34. Go through the gate and pass the gate on the right to reach a waymark. Turn right and follow the track along the hedge to reach a waymarked metal gate in the far hedge.
  35. Go through the gate and turn left. Follow the left hedge about a quarter of the way along the field until you reach a ladder stile.
  36. Cross the ladder stile and follow the left hedge to a gate in the corner of the far hedge.
  37. Go through the gateway and follow the left hedge to a waymark at the bottom of the field.
  38. From the waymark, follow the path ahead through the woods to a footbridge and keep left, past a waymark and rectory, to reach a stile into the churchyard.

    Morwenstow Rectory is situated next to the churchyard, facing the fields of the appropriately named Vicarage Cliff. The rectory was built by Rev. Hawker and is, as you might expect, remarkable. The chimneys are modelled on the towers of the churches in his life: Morwenstow, Welcombe, Tamerton (where he had been curate) and Magdalen College, Oxford. The old kitchen chimney is a replica of Hawker's mother's tomb.

  39. Cross the stile and bear right on the path along the hedge to reach another path; turn right and follow it to the church.

    The church at Morwenstow today is of the Norman period, but before this, it is believed that a Saxon church stood on the site. In a document dated 1296, the church was referred to as an 'old and well-known structure'. The church is dedicated to St Morwenna and St John the Baptist. Originally, it was just St Morwenna, but St John was added as a dedication around 1285 when the church was gifted to the hospital of St John the Baptist, in Bridgewater. Amongst the tombs and gravestones in the churchyard is the preserved figurehead from a ship - The Caledonia - which was wrecked nearby. More than 40 seamen are buried in the churchyard.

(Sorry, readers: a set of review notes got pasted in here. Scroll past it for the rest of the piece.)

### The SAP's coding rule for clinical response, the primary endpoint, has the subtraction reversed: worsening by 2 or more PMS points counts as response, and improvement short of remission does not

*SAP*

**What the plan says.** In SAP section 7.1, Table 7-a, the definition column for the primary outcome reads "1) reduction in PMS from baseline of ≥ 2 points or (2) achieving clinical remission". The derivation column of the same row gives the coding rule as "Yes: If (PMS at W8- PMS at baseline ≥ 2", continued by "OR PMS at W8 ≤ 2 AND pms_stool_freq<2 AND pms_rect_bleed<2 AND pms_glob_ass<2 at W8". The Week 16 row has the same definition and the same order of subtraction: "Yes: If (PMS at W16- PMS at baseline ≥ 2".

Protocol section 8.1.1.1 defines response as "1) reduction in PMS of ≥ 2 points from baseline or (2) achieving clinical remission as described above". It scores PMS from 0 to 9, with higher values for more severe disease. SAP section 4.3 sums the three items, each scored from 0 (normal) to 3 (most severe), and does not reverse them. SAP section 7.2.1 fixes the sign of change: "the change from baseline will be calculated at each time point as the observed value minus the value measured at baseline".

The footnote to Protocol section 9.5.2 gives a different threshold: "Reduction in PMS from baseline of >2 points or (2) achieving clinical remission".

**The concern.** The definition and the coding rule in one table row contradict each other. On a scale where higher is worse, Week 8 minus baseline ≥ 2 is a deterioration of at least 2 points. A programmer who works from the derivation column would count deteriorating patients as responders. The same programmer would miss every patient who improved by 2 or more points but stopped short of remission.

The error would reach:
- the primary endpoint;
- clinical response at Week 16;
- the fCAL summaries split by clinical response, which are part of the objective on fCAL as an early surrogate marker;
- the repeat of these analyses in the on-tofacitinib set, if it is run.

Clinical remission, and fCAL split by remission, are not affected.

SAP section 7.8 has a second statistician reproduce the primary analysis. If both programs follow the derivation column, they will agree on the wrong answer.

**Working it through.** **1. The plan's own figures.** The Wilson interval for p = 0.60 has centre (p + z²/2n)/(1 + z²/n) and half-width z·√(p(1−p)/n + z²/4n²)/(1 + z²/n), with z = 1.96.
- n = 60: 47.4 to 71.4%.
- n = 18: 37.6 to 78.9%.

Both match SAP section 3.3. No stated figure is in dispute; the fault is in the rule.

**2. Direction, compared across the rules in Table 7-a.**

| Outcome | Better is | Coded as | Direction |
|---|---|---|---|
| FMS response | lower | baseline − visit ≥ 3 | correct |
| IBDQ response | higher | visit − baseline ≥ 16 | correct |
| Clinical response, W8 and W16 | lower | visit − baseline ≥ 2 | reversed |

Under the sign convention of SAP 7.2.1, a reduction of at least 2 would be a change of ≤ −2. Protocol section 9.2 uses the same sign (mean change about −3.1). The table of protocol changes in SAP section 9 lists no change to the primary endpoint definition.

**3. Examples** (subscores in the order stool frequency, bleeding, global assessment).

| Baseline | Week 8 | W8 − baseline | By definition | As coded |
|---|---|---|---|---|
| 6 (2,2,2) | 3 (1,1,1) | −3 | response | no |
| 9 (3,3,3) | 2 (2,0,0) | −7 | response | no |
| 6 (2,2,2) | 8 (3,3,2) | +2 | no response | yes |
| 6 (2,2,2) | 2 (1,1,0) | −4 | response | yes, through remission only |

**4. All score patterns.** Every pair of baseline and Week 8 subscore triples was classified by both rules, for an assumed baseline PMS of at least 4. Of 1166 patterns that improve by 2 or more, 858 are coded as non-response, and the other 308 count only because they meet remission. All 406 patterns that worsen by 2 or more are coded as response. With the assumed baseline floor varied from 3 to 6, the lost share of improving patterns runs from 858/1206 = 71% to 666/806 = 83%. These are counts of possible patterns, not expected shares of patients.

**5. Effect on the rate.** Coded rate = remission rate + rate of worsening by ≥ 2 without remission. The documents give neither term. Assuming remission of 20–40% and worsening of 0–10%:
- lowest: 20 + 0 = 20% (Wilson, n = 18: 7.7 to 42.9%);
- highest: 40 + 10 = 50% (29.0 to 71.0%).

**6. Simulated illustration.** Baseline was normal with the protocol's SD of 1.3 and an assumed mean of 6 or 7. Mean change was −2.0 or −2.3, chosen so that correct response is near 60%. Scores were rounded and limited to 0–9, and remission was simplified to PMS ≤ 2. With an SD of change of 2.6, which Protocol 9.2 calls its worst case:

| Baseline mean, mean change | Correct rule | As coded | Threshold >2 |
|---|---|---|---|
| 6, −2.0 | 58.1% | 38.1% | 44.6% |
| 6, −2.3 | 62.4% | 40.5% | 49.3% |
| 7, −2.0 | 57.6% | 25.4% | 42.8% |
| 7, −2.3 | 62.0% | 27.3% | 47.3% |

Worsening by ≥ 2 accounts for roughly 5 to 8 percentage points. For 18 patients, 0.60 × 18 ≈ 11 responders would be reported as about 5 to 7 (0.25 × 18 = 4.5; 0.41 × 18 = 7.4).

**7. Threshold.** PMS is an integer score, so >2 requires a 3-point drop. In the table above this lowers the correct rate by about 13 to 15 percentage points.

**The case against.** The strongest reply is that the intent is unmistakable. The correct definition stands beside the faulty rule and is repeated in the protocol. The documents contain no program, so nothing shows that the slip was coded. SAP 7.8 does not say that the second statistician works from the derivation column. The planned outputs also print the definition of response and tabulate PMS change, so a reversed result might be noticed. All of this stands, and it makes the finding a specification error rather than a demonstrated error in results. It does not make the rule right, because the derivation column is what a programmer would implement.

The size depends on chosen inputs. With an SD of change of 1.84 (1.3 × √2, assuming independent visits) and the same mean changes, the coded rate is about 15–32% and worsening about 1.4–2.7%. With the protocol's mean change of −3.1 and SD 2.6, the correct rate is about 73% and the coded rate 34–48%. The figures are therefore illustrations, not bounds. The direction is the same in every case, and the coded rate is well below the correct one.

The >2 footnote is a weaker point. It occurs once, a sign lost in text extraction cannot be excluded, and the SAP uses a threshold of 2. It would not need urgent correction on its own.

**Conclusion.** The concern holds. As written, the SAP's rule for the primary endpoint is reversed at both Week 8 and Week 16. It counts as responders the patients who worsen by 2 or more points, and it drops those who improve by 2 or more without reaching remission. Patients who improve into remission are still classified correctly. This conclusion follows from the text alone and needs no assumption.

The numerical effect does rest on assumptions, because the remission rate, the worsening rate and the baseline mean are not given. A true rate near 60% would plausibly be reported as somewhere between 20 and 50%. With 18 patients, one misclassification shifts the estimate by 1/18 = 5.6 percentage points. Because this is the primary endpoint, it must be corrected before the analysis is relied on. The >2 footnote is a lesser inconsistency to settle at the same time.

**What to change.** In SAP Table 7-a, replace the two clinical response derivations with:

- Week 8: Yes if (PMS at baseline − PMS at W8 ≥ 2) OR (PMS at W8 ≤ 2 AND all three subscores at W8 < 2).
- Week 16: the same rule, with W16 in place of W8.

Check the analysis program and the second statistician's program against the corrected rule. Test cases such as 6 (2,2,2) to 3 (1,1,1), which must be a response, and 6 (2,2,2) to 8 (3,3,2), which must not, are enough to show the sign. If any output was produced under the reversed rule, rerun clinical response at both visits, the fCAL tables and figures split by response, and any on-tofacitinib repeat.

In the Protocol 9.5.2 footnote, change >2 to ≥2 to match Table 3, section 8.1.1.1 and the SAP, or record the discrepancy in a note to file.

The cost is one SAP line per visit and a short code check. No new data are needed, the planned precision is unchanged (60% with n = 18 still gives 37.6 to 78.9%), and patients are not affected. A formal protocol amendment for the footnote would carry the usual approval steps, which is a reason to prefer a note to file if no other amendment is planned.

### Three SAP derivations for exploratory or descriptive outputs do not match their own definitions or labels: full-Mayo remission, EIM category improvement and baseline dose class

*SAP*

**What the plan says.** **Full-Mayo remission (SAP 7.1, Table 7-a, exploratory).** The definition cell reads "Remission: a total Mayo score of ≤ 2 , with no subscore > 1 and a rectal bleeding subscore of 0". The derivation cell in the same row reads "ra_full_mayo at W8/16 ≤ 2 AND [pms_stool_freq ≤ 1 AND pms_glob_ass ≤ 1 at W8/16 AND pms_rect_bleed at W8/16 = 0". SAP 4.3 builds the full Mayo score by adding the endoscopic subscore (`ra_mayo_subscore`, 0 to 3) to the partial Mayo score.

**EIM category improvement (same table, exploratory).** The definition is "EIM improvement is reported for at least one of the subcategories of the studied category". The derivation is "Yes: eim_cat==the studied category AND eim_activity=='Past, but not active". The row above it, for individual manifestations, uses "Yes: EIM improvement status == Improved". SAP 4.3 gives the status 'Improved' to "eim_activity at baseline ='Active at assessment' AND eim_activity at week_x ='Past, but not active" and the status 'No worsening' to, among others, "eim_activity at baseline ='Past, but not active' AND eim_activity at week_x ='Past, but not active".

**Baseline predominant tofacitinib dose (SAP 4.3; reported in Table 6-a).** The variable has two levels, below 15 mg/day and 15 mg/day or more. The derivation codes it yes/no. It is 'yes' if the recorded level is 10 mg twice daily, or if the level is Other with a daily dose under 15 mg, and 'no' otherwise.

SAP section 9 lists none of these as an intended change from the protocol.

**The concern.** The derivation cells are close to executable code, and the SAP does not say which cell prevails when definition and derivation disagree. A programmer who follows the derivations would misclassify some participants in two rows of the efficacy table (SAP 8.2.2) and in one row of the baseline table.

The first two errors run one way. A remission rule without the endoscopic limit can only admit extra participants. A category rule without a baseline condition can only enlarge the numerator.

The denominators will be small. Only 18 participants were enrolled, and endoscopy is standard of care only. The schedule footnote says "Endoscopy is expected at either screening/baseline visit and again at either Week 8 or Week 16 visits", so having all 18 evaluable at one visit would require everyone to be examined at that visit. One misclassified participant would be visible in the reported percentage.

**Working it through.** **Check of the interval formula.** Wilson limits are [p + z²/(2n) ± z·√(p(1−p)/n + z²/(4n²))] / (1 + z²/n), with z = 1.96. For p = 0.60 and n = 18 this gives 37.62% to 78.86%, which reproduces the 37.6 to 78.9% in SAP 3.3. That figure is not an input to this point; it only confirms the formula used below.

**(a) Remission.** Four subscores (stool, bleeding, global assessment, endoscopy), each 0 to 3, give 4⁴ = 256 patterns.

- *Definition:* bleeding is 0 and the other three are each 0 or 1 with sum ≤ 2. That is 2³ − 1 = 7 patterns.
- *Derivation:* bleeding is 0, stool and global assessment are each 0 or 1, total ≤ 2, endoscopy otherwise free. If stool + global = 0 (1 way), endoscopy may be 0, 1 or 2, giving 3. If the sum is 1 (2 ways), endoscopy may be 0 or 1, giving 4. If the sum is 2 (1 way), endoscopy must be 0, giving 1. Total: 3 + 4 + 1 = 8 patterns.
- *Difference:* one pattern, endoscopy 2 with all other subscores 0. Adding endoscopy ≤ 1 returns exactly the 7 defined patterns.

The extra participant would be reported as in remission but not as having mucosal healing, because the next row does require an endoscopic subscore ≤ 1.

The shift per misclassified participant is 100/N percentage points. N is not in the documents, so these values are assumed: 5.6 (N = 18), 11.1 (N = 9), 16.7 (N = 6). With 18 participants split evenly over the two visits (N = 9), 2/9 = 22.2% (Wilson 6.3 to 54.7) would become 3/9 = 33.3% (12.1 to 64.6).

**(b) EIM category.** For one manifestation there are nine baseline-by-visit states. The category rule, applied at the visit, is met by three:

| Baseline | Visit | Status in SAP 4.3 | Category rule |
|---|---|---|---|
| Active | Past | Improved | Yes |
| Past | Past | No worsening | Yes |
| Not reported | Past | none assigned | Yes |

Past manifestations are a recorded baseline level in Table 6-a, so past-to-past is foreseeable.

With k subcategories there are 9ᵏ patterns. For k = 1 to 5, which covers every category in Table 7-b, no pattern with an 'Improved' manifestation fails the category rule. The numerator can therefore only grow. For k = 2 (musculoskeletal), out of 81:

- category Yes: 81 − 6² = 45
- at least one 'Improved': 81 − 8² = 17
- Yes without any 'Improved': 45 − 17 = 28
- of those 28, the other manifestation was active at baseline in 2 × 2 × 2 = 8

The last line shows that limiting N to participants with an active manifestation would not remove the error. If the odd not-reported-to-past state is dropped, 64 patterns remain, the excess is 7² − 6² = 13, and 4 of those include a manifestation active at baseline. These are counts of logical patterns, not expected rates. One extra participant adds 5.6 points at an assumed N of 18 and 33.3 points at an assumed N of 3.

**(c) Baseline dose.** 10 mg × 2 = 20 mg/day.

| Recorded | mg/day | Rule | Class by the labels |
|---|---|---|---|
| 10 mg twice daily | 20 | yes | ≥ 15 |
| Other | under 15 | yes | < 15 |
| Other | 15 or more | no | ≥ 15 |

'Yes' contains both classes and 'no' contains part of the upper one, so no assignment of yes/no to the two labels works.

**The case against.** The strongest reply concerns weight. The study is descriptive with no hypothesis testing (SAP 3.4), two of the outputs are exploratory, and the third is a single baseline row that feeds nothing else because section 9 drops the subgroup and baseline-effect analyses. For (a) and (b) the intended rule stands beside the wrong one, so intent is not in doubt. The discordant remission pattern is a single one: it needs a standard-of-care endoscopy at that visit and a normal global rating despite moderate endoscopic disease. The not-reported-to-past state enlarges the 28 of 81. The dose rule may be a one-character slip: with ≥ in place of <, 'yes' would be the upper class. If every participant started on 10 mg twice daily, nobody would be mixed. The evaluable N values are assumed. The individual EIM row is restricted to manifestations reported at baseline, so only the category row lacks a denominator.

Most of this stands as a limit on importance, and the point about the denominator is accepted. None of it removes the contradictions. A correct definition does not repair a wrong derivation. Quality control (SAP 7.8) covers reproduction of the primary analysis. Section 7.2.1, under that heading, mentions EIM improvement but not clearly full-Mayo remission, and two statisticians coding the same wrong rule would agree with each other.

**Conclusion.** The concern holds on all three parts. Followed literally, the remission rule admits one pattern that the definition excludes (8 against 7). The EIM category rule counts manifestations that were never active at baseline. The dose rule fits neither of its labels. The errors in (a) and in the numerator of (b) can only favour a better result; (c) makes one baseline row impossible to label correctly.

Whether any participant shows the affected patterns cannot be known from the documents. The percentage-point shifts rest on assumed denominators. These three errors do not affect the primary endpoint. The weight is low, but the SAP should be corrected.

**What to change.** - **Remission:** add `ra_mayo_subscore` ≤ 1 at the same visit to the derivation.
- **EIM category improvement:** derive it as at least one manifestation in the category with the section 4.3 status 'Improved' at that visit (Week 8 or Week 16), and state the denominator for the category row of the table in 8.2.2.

40. From the church door, bear left onto the second (upper) path and follow it out of the churchyard to the Rectory Tea Rooms car park to complete the circular walk.

    Rectory Farm is situated next to the church and Rectory at Morwenstow - thus the name. Rectory Farm dates back to 1296 when it belonged to an order of Monks. The house contains oak beams salvaged from shipwrecks, floors of local slate, and a number of antique furnishings. The house was opened as a Tea Room in 1950 and since then has won a number of awards. A number of the ingredients are grown on-site in the kitchen garden or are from the farm, and many others are locally sourced.

Help us with this walk

You can help us to keep this walk as accurate as it possibly can be for others by spotting and feeding back any changes affecting the directions. We'd be very grateful if could you look out for the following:

  • Any stiles, gates or waymark posts referenced in the directions which are no longer there
  • Any stiles referenced in the directions that have been replaced with gates, or vice-versa
  • If you have a large dog, let us know if you find problems with the stiles on this walk (e.g. require the dog to be lifted over).